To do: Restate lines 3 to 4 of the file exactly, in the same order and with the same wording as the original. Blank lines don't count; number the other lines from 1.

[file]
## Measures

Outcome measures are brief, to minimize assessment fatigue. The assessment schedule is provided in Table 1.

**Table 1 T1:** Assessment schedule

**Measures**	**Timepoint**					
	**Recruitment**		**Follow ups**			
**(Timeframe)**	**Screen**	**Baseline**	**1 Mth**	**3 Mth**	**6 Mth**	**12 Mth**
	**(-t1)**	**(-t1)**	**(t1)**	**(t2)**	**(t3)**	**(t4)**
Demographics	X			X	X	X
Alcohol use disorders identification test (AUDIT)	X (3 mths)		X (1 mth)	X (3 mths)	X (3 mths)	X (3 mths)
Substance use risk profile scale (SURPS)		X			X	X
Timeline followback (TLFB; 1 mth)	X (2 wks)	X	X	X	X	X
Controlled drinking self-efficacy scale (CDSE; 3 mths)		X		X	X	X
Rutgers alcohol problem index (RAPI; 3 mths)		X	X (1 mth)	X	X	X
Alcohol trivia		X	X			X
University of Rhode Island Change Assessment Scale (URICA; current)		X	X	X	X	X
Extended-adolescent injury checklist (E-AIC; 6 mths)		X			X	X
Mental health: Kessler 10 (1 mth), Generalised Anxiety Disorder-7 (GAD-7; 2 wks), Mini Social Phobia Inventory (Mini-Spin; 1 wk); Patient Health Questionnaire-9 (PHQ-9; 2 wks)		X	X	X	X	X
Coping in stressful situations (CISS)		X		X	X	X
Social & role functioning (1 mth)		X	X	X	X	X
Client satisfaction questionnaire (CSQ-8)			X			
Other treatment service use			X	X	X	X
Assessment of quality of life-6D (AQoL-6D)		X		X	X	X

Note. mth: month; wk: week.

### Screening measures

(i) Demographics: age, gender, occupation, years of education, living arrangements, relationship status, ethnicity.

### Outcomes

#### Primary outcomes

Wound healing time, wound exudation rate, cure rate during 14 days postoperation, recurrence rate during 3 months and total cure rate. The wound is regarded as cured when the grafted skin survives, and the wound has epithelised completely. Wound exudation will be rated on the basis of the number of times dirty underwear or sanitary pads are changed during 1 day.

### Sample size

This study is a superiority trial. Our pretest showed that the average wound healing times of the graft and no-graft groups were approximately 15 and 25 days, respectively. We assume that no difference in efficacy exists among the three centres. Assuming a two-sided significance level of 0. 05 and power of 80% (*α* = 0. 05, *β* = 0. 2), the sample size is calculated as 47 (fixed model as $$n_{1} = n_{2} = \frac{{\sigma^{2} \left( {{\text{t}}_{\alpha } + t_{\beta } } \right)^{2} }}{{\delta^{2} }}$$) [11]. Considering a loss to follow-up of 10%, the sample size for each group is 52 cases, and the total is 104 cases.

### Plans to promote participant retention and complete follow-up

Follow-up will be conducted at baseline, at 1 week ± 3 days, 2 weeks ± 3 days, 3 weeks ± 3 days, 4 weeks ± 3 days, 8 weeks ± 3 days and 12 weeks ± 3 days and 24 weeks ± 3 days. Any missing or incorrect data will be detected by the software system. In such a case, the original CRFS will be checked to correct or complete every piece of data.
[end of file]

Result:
**Table 1 T1:** Assessment schedule

**Measures**	**Timepoint**					